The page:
The 'Great New Zealand Album' is usually chosen by us, based on record sales and/or chart performance. However, this week our guest artist is choosing his own. Dave Dobbyn has made 22 of them in a career spanning four decades, so there are plenty to choose from. He's picked his 1993 release Lament For the Numb to talk about with Jim Mora.
The album was recorded and mixed in Hollywood in 1993, but wasn't released for a year - Dobbyn recalls a beautiful day in LA, after the album was completed, sitting in a Denny's cafe with his wife, when album producer Mitchell Froom sat him down and said:
“Ah well, we heard back from the record company. Those guys... Australians... They say it's unreleasable!”
"So I had that feeling that you often get in LA, if you ever go there, you have the feeling that the world is going to end on a beautiful day... in LA," he said, laughing.
"So the dread, and the poison and bile that had been building up for years sort of manifested itself after that moment, and for the next year I was in an agony of… a bad space. Eventually we got it out.”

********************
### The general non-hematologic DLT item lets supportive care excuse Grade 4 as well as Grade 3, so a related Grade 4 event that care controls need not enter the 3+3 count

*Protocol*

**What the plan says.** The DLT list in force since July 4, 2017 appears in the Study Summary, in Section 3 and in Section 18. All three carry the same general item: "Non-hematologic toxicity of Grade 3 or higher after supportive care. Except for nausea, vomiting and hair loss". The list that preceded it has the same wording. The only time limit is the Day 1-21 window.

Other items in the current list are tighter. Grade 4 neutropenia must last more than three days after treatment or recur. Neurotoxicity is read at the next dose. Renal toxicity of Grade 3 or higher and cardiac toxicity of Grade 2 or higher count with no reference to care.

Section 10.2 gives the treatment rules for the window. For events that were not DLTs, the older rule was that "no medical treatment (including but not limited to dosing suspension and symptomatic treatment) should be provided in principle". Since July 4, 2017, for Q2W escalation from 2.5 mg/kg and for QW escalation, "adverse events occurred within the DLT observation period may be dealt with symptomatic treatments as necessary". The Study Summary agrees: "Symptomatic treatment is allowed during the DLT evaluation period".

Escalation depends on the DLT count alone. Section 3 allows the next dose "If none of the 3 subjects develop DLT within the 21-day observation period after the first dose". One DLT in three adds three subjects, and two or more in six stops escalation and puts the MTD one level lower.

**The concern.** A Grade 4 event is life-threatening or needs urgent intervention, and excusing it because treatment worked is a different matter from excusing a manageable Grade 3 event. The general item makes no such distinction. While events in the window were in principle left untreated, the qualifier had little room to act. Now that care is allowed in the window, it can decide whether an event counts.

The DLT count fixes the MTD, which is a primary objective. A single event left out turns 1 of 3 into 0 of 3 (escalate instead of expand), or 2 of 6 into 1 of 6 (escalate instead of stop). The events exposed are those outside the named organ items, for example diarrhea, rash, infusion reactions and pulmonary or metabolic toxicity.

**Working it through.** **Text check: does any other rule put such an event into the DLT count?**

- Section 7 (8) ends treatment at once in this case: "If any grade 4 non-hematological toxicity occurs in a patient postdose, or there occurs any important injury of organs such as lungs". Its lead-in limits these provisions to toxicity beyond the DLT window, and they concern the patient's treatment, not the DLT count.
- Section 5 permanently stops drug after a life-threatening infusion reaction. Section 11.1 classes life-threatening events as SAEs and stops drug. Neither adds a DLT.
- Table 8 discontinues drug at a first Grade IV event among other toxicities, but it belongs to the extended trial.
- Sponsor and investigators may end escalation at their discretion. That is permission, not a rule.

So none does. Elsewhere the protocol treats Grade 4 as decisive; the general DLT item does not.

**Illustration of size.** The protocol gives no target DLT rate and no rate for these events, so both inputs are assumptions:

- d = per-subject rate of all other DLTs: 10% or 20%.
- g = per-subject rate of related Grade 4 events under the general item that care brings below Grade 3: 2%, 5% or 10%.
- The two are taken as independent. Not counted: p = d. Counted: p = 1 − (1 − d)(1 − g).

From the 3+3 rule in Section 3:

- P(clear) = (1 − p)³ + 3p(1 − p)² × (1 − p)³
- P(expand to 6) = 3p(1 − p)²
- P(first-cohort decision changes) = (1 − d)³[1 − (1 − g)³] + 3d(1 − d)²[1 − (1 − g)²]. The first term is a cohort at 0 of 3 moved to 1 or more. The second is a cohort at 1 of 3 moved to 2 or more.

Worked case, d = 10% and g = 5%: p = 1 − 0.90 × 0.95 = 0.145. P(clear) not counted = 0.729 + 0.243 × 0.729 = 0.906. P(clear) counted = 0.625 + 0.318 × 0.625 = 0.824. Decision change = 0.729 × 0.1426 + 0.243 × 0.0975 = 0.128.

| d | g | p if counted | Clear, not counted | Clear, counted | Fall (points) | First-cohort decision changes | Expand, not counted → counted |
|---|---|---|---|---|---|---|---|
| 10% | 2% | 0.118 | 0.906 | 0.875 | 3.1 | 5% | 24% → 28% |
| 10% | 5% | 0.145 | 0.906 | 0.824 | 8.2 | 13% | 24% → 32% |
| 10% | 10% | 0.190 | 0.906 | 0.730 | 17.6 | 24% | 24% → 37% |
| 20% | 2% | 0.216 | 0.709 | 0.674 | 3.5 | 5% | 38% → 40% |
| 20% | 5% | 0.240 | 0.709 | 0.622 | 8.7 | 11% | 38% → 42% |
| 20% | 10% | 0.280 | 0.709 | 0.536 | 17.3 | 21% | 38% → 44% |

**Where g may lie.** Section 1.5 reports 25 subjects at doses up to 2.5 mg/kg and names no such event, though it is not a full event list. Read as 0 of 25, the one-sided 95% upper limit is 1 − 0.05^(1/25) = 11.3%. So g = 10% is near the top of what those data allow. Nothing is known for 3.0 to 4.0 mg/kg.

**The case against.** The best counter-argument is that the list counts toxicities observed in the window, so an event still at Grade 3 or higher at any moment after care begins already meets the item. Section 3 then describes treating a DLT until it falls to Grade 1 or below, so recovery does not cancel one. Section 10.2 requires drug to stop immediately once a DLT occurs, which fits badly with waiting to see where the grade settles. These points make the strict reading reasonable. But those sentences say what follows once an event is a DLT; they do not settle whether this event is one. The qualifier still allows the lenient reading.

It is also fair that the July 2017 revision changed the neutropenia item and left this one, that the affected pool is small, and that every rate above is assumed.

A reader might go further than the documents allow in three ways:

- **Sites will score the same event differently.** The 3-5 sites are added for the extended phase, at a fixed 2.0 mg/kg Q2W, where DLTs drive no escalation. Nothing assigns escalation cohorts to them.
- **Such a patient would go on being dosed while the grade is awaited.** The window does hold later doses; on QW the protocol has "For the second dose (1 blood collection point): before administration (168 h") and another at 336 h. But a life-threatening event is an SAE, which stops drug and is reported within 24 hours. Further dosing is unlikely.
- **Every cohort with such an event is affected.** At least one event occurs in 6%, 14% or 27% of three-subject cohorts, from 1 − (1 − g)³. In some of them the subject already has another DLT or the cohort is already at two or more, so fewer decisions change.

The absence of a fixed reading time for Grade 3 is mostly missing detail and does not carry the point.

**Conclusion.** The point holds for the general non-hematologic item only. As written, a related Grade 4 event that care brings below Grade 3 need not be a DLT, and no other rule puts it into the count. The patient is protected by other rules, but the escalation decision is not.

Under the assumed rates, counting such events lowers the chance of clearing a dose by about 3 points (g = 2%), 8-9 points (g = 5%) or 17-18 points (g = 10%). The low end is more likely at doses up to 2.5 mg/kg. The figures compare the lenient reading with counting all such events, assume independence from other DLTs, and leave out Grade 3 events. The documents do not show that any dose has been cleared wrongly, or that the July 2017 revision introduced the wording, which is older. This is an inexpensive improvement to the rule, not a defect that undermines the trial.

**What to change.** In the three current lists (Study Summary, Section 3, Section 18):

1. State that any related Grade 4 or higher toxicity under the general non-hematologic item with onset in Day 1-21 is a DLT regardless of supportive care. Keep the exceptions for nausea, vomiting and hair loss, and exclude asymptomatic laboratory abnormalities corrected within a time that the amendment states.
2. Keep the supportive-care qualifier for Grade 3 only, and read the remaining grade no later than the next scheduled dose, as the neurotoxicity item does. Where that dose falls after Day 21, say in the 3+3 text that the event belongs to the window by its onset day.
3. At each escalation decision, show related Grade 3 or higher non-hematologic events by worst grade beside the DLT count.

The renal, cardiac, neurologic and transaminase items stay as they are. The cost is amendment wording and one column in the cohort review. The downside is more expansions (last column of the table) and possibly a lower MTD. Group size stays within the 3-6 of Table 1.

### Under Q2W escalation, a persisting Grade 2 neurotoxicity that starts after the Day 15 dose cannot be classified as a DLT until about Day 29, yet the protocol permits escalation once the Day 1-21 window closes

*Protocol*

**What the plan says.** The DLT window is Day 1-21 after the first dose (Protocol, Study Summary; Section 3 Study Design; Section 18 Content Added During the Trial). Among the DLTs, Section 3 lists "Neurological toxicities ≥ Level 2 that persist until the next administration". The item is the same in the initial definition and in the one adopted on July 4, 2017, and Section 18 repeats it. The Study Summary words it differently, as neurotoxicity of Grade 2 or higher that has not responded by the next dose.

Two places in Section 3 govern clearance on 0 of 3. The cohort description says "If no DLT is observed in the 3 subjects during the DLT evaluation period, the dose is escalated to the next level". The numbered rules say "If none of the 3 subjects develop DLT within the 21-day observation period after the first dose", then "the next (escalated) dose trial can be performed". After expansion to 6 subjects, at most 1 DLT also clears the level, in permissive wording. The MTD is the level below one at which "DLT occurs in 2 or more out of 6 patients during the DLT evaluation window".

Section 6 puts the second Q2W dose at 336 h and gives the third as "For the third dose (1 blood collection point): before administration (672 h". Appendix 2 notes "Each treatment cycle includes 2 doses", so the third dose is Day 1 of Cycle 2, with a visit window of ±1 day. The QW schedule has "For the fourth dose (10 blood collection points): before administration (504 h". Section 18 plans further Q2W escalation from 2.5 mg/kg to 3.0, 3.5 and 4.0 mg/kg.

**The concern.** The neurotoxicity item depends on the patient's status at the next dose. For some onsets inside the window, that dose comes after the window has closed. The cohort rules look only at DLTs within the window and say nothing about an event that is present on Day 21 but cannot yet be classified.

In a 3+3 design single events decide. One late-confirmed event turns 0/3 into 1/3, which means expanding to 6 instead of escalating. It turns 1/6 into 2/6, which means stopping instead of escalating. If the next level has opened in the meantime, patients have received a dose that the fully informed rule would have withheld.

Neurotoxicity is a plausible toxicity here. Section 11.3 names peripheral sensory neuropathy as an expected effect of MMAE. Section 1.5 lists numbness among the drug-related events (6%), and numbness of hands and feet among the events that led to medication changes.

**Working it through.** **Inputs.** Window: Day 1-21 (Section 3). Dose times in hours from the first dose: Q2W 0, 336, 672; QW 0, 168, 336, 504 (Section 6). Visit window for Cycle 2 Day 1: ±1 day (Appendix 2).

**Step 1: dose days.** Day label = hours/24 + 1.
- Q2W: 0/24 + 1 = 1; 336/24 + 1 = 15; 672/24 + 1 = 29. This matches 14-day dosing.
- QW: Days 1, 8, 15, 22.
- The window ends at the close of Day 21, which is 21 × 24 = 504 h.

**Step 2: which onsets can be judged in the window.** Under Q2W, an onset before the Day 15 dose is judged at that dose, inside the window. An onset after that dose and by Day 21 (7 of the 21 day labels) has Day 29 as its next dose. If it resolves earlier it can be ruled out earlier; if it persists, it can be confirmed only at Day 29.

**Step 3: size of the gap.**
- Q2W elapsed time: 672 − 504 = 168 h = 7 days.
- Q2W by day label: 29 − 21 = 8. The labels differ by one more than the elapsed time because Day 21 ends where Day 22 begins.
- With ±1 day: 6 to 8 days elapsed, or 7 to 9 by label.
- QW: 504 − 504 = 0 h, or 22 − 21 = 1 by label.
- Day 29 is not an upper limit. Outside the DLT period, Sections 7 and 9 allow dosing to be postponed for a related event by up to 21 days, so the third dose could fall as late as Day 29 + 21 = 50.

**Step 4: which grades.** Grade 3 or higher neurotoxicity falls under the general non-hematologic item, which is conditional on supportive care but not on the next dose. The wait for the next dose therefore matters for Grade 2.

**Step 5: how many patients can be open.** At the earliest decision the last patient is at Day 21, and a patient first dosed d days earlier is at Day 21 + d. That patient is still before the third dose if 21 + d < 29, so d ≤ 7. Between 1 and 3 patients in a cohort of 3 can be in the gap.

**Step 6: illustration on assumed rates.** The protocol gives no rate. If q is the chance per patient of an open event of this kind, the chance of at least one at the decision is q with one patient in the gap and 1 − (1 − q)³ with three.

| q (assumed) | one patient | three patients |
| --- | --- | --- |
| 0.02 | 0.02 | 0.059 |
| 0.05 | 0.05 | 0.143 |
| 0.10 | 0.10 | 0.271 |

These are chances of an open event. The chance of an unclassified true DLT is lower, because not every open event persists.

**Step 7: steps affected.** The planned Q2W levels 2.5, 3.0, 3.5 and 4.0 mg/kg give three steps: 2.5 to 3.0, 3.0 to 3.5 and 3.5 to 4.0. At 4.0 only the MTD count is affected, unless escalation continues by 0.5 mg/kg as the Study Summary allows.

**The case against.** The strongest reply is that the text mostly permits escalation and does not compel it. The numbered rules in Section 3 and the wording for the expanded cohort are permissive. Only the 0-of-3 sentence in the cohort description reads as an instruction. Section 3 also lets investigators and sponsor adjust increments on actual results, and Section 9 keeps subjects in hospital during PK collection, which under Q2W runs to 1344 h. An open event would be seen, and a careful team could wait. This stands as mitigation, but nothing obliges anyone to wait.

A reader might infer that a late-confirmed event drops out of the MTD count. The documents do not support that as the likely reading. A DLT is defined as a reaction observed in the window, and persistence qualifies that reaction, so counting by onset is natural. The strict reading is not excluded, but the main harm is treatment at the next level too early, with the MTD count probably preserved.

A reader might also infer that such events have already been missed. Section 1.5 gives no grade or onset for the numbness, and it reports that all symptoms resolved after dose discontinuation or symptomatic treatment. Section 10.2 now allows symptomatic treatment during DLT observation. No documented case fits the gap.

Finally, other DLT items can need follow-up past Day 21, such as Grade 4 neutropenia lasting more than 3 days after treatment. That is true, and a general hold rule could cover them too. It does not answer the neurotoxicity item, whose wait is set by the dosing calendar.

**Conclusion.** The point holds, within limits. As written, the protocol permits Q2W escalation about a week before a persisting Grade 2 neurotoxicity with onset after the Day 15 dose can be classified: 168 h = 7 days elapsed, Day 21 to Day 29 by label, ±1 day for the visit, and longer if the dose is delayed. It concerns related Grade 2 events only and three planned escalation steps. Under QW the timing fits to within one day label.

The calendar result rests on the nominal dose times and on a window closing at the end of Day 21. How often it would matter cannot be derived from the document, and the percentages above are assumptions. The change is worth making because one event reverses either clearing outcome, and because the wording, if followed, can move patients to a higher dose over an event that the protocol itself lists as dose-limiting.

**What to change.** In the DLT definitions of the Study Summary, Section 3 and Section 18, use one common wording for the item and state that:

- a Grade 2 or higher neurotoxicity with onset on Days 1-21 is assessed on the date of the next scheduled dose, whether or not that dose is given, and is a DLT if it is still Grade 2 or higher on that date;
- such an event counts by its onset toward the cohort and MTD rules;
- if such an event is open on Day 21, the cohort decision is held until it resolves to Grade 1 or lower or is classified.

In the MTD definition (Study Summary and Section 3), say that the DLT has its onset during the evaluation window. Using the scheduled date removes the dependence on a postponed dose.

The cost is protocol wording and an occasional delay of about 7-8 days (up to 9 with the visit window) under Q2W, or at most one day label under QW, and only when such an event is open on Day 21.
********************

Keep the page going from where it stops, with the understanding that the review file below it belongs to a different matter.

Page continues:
'Don't Hold Your Breath'
"I was very affected by Randy Newman as a songwriter and piano player, he basically taught me to play piano, although he doesn’t know me... I was always struck by a song like 'Short People', for instance, which, if you put that out now you’d have people coming down on you like a ton of bricks," he said.
"So I could just imagine him in the process writing a wish list of all the nasty things you could say about short people... And so when I wrote [Don’t Hold Your Breath], I just wrote a political wish list as a kind of act of folly, really."
Dobbyn is one of New Zealand's most decorated performers, nominated for 43 national music awards and winning 23 of them. He has won the coveted APRA Silver Scroll a record three times and, in 2001, was presented with a lifetime achievement award by the music industry. The following year, he was made an Officer of the New Zealand Order of Merit and, three years ago, became the lucky 13th inductee into the New Zealand Music Hall of Fame.